As you will be aware, assisted dying will be legally available in New Zealand from November 7 when the End-of-Life Choice Act 2019 comes into effect.
The introduction of assisted dying means that a person with a terminal illness who meets the eligibility criteria can request medication to relieve their suffering and end their life.
The Act sets out the legal framework and a high-level process for accessing assisted dying, including strict eligibility criteria and safeguards.
Assisted dying is not a replacement for palliative care or health care services more generally. It provides another option for people with a terminal illness in certain circumstances.
Assisted dying remains illegal until 7 November 2021. The Ministry of Health will be responsible for the Act and has an implementation programme underway to implement the assisted dying service.
This may impact hospitals, care facilities and retirement villages across the country in an entirely new way, so we at Healthcare Compliance Solutions Ltd have been following the Ministry of Health’s guidance along the way, to ensure our policies and procedures help our new and existing clients through the process, as best as possible.
If you would like to learn more about how Healthcare Compliance Solutions can help you and your orgnisation.
“HCSL has been incredibly easy to navigate since we went live on the system on the 1st of October. Our team have people with varying levels of technology literacy and the ease of this system has meant that staff are more confident to use technology and see how it can help to improve time management by not having to double or triple up on written documentation.”
Alexander House Rest Home
Thanks so much for the help at Rosewood. You did a fantastic job.
I have four facilities using HCSL. I have been impressed with HCSL. I frequently access it from home and on my phone. Because remote access is via the internet it enables me to interchange between HCSL and the medication chart easily unlike other systems that require remote access in via Citrix which “takes over” the computer. Log in is secure but quick.
Residents are easily searched for and once a file is open it immediately directs me to produce a new progress note. Care planning functions are easy to review and there is a simple tool for medical classifications with common conditions in a drop down list with room for free text below. On the whole this is an easy tool to access and one of the less cluttered programmes I have used.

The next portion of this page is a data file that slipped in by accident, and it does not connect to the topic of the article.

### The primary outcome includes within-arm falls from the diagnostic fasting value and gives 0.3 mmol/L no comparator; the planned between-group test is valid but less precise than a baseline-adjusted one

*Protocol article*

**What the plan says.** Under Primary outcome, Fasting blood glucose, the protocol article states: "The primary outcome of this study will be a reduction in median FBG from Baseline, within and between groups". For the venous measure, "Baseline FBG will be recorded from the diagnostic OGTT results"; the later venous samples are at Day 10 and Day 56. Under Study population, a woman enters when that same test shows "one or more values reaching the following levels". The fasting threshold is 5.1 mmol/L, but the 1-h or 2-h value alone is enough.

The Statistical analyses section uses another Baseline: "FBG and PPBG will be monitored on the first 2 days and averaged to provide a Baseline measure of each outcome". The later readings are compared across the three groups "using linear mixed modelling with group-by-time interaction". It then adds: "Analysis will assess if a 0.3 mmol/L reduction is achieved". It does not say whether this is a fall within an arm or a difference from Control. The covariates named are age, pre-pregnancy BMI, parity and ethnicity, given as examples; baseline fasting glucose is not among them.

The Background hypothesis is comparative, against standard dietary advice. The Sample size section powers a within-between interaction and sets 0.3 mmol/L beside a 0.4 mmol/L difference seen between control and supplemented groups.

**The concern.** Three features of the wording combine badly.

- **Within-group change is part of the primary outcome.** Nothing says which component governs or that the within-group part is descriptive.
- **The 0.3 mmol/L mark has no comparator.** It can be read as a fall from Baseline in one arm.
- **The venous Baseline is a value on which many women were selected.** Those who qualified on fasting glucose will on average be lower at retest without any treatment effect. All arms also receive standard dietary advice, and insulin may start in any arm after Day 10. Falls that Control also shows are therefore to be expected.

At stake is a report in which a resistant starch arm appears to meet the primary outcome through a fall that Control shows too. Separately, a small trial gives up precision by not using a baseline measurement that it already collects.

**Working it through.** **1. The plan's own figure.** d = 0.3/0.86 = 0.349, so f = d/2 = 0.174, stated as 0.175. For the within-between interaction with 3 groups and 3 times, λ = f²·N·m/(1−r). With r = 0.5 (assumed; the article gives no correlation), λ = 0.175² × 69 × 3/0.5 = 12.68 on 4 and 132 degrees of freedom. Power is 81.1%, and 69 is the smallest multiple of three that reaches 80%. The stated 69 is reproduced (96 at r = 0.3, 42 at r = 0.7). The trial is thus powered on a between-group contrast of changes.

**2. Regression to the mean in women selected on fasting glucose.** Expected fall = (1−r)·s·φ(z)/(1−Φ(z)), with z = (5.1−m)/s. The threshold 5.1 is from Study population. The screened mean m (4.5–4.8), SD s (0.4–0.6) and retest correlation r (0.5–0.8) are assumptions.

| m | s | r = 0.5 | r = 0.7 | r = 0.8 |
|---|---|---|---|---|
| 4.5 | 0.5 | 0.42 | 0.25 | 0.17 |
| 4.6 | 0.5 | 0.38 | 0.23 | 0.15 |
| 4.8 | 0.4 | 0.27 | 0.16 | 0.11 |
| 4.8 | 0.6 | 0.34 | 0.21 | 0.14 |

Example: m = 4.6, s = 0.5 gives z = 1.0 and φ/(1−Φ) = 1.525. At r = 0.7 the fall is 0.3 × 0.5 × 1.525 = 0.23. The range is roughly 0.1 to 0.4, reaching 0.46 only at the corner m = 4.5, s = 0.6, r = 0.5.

Dr Hillary Currie-Gray
I operate a medical practice that specializes in aged-care facilities in Auckland. In the last two years most have adopted a system for keeping medical file notes electronically. There are a number of systems on the market and I have experience of four. None appear to have consulted end users when developing their functions. All of them have problems, which hopefully will be ironed out over time.
HCSL is one them. The vital medical problem list is buried within the system and clunky when you find it. Some of its navigation is not intuitive. However, compared to the others it has a clean and uncluttered feel.
The tab buttons and the boxes for inserting text are large and easy to use. The ability to find previous medical file notes within all the nursing and caregiver entries (a vital consideration) is ahead of the pack. It is also smooth as silk to access from an offsite computer.
The team behind it are much easier to access, and more responsive to feedback, than anyone else. From what I know, HCSL is the system I would use if I was running an aged-care facility.
Dr Roderick Mulgan. FRNZCGP.
I was first introduced to Gillian Robinson of Healthcare Compliance Solutions Ltd (HCSL) in 2016 when I took up the Facility Manager position at Terrace View Retirement Village.
The facility had HCSL in place but were not fully utilising Healthcare Compliance Solutions policies. The first thing to do was to get Terrace View fully operational under Healthcare Compliance Solutions. Gillian was very supportive during this change providing education to myself, Clinical care manager and our team.